What is the National Language of India?
"Normally, in India, a majority of the people have accepted Hindi as a national language and many people speak Hindi and write in Devanagari script but there is nothing on record to suggest that any provision has been made or order issued declaring Hindi as a national language of the country," Gujarat High Court while dismissing a PIL seeking direction for mandatory printing of details of goods such as price, ingredients used and date of manufacturing in Hindi on the grounds that it was the National Language of India.
Official Languages of India
English, Urdu and Hindi were the official languages of Colonial India. In 1950, when the Constitution of India came into effect, it envisaged that English would be phased out in favour of Hindi over a period of 15 years. It also gave the Indian Parliament the power to provide for the continued use of English even thereafter by law. In 1964, the Government of India faced resistance in the non-Hindi speaking belt of the country over its plans to make Hindi the sole official language of the country. Since then, both Hindi and English are used as the official languages of the country.
India has no National Language as per the Constitution but has Hindi and English as the official languages. As per Article 343 of the Indian Constitution:
(1) The official language of the Union of India shall be Hindi written in Devanagari script.
(2) Notwithstanding anything mentioned in clause (1), for a period of fifteen years from the commencement of this Constitution, the English language shall continue to be used for all the official purposes of the Union of India for which it was being used immediately before such commencement:
President may, during the said period, by order authorise the use of the Hindi language in addition to the English language and of the Devanagari form of numerals in addition to the international form of Indian numerals for any of the official purposes of the Union.
(3) Notwithstanding anything in this article, Parliament may by law provide for the use, after the said period of fifteen years, of— (a) the English language, or (b) the Devanagari form of numerals, for such purposes as may be specified in the law.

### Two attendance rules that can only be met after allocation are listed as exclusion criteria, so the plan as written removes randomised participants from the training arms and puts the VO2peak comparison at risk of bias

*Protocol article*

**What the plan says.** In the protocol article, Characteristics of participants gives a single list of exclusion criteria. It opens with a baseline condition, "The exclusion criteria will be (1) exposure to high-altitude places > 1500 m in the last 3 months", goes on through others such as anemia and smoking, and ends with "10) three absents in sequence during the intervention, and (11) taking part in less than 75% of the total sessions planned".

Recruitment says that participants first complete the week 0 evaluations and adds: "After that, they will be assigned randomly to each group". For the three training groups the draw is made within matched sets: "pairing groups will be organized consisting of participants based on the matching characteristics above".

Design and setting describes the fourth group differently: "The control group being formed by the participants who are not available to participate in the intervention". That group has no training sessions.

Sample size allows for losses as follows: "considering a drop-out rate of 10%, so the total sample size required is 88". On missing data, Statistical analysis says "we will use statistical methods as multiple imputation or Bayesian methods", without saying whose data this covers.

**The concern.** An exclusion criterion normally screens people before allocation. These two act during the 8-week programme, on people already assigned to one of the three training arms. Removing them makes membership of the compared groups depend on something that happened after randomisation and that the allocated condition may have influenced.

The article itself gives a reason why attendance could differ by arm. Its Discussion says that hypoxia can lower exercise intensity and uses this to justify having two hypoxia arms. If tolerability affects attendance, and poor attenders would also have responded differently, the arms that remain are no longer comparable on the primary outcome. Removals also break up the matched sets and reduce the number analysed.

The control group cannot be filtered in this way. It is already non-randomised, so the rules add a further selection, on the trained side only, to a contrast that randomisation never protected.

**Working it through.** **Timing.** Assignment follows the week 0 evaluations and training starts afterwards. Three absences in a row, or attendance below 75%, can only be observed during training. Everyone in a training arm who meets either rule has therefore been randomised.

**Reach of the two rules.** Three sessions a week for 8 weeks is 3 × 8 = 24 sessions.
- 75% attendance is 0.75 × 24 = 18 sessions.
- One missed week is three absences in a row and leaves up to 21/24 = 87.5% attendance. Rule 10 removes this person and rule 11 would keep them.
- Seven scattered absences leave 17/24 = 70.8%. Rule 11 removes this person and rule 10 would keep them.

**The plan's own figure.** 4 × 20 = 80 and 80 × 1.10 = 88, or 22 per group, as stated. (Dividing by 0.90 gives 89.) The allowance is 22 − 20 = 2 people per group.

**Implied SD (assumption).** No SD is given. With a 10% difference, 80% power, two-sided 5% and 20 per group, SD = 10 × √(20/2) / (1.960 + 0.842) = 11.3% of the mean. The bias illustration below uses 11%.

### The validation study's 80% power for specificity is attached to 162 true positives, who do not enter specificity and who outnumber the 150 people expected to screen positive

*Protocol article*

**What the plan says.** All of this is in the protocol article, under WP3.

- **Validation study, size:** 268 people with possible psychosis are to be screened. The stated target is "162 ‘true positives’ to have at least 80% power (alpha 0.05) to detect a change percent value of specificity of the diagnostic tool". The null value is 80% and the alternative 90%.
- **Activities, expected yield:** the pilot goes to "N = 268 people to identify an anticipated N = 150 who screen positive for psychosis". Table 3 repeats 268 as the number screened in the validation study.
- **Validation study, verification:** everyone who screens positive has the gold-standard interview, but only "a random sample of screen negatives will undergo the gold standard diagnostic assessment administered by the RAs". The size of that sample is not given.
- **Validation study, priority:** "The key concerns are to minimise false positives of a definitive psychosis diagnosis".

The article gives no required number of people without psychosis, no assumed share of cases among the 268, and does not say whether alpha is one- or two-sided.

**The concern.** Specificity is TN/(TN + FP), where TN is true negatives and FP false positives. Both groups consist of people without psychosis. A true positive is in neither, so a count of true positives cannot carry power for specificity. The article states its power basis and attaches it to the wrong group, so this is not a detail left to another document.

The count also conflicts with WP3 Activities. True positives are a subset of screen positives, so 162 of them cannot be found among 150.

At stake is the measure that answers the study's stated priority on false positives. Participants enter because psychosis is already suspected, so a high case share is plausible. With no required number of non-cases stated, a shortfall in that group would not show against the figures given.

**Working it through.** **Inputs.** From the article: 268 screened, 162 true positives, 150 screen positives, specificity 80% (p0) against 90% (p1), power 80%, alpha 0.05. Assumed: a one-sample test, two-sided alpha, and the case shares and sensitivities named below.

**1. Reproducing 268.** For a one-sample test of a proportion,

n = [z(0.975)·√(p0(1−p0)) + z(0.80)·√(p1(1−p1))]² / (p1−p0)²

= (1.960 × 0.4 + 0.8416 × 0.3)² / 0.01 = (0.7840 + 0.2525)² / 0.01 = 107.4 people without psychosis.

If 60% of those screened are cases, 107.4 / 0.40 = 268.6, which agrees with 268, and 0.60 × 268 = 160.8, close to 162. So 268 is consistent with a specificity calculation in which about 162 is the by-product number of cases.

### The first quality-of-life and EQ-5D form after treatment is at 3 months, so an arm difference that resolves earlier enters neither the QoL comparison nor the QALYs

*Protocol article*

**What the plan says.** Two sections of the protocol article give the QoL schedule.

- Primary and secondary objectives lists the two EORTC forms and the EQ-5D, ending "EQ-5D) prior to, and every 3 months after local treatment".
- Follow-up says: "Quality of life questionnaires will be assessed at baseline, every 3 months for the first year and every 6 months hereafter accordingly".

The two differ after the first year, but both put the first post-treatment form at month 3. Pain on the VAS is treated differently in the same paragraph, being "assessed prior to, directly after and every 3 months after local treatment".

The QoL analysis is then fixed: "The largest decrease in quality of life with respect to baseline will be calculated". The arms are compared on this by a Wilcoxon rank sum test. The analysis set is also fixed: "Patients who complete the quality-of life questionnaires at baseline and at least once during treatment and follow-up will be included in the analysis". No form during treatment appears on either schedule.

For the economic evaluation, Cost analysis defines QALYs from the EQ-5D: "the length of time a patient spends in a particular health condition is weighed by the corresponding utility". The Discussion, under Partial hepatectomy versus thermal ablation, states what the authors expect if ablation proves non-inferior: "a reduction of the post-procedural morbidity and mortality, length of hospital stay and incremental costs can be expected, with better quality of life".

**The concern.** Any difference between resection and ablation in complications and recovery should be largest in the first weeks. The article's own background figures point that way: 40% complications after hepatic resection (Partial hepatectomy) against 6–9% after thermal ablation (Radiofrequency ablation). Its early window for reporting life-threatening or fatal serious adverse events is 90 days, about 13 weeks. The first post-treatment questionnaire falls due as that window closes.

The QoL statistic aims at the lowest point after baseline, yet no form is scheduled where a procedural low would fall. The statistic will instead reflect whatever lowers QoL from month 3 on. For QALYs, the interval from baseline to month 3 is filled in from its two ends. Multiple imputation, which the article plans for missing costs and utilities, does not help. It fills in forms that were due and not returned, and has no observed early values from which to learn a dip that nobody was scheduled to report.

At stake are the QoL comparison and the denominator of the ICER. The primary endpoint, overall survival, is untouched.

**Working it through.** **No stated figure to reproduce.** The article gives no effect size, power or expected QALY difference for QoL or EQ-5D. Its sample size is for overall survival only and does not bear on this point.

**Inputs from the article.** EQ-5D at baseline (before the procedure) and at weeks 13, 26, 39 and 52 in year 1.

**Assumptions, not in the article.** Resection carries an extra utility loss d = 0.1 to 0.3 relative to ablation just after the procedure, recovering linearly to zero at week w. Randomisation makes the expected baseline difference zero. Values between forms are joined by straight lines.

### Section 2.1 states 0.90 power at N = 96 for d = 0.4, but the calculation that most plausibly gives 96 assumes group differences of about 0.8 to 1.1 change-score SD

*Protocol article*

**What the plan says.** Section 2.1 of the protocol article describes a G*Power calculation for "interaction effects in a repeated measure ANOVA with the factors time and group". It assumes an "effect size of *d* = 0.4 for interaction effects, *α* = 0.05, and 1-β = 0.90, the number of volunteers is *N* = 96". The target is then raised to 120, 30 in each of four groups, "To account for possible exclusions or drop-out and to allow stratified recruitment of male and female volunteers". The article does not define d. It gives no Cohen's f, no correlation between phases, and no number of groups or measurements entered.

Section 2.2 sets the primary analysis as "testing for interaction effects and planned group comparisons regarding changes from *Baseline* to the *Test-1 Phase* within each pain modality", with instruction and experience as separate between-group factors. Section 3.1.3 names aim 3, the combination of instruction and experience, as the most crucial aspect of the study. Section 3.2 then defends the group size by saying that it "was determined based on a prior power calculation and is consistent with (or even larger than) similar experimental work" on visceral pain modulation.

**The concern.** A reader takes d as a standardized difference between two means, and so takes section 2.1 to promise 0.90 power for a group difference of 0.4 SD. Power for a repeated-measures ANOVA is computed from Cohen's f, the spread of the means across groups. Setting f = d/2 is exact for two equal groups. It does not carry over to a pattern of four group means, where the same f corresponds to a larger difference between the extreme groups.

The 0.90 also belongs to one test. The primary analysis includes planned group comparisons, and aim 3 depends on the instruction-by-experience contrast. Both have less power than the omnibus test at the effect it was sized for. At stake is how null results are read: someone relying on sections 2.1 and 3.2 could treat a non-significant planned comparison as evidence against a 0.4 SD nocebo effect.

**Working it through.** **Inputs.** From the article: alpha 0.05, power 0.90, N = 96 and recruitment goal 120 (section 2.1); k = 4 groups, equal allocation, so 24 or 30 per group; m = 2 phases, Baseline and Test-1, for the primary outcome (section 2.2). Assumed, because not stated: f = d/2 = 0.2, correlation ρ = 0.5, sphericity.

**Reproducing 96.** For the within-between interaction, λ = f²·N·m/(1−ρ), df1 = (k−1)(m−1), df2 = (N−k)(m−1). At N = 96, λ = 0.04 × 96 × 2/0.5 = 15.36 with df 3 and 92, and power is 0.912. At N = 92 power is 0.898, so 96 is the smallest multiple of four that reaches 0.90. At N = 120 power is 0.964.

The Official Languages Act, 1963, allowed for the continuation of English alongside Hindi in the Indian Government indefinitely until legislation is passed to change it.
The Official Languages Act, 1963
It is an Act to provide for the languages which may be used for the official purpose of the Union of India, for the transaction of business in Parliament, for Central and State Acts and for a certain purpose in High Courts.
Scheduled Languages of India
As per the Eighth Schedule to the Indian Constitution, 22 languages have been granted the status of scheduled languages of India. These are-- Assamese, Bengali, Gujarati, Hindi, Kannada, Kashmiri, Konkani, Malayalam, Manipuri, Marathi, Nepali, Oriya, Punjabi, Sanskrit, Sindhi, Tamil, Telugu, Urdu, Bodo, Santhali, Maithili and Dogri.
Schedules Languages of India: Areas where they are spoken and year of recognition
|S.No.||Language||Area||Year of Recognition|
|6.||Kashmiri||Jammu and Kashmir||1950|
|11.||Nepali||Sikkim, Assam, and Arunachal Pradesh||1992|
|14.||Sanskrit||Karnataka (Shivamogga District)||1950|
|15.||Sindhi||Rajasthan, Gujarat and Madhya Pradesh||1967|
|17.||Telugu||Andhra Pradesh, Telangana||1950|
|18.||Urdu||Jammu & Kashmir, Telangana and Uttar Pradesh||1950|
|19.||Bodo||Assam and Meghalaya||2004|
|20.||Santhali||West Bengal, Jharkhand and Odisha||2004|
|21.||Maithili||Bihar and Jharkhand||2004|
|22.||Dogri||Jammu and Himachal Pradesh||2004|
Of these languages, 14 were initially included in the Indian Constitution. The Sindhi language was added in 1967. Thereafter, three more languages-- Konkani, Manipuri and Nepali were included in 1992. Subsequently, Bodo, Dogri, Maithili and Santhali were added in 2004.
At present, there are increased demands for the inclusion of 38 more languages in the Eighth Schedule to the Constitution. These are as follows:
(11) Garhwali (Pahari),
(19) Kodava (Coorg)
(20) Kok Barak
(21) Kumaoni (Pahari)
(26) Mizo (Lushai)
(31) Pahari (Himachali)
(35) Shaurseni (Prakrit)
“As the evolution of dialects and languages is dynamic, influenced by socio eco-political developments, it is difficult to fix any criterion for languages, whether to distinguish them from dialects, or for inclusion in the Eighth Schedule to the Constitution of India. Thus, both attempts, through the Pahwa (1996) and Sitakant Mohapatra (2003) Committees to evolve such fixed criteria have not borne fruit. The Government is conscious of the sentiments and requirements for inclusion of other languages in the Eighth Schedule and will examine the requests keeping in mind these sentiments, and other considerations such as the evolution of dialects into language, widespread use of a language etc.," Ministry of Home Affairs on the inclusion of languages in the Eighth Schedule to the Constitution.